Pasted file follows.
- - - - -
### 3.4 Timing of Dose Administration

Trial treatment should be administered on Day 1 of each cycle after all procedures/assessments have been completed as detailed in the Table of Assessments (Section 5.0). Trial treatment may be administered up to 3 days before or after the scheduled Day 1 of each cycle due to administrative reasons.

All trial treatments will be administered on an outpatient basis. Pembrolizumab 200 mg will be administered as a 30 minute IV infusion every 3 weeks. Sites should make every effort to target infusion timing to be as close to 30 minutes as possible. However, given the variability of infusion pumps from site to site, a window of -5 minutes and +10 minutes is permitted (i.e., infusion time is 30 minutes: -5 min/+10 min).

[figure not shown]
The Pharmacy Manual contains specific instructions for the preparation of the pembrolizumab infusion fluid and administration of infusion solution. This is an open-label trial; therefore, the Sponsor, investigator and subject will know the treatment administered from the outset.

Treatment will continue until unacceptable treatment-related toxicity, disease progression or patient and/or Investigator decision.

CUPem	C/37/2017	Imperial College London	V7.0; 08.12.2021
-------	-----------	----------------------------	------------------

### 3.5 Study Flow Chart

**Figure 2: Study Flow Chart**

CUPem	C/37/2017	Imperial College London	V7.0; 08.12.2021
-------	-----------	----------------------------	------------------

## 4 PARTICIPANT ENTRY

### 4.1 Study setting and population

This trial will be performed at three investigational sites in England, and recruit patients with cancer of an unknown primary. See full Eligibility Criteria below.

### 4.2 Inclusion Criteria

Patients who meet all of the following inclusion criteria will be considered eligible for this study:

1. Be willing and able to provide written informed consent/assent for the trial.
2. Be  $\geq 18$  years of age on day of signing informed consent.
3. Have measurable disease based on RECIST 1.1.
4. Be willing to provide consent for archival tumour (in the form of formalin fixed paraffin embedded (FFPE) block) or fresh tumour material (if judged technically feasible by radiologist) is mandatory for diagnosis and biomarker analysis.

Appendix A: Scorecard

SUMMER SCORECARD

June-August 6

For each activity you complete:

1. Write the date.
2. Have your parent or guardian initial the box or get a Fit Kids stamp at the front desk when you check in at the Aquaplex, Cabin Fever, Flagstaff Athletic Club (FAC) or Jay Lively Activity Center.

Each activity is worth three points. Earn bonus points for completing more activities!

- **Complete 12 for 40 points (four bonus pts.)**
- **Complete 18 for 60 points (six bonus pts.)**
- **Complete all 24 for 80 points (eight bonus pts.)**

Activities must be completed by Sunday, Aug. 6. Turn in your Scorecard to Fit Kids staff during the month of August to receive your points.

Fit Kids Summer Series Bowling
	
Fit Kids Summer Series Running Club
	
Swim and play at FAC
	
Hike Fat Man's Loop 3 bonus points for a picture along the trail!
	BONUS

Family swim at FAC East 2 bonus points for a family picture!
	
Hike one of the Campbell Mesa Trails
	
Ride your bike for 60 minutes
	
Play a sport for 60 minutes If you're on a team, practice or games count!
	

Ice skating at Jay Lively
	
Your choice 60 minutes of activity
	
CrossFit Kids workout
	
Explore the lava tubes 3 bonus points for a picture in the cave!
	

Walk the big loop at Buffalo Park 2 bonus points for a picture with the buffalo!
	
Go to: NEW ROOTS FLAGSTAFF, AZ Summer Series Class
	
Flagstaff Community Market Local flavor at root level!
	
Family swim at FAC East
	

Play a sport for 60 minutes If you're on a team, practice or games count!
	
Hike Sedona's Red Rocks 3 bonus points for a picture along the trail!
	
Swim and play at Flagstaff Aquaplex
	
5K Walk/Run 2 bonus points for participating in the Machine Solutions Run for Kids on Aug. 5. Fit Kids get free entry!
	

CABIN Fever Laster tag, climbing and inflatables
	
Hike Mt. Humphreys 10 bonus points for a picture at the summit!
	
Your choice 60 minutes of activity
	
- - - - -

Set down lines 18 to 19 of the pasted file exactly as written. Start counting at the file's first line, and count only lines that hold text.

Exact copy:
1. Be willing and able to provide written informed consent/assent for the trial.
2. Be  $\geq 18$  years of age on day of signing informed consent.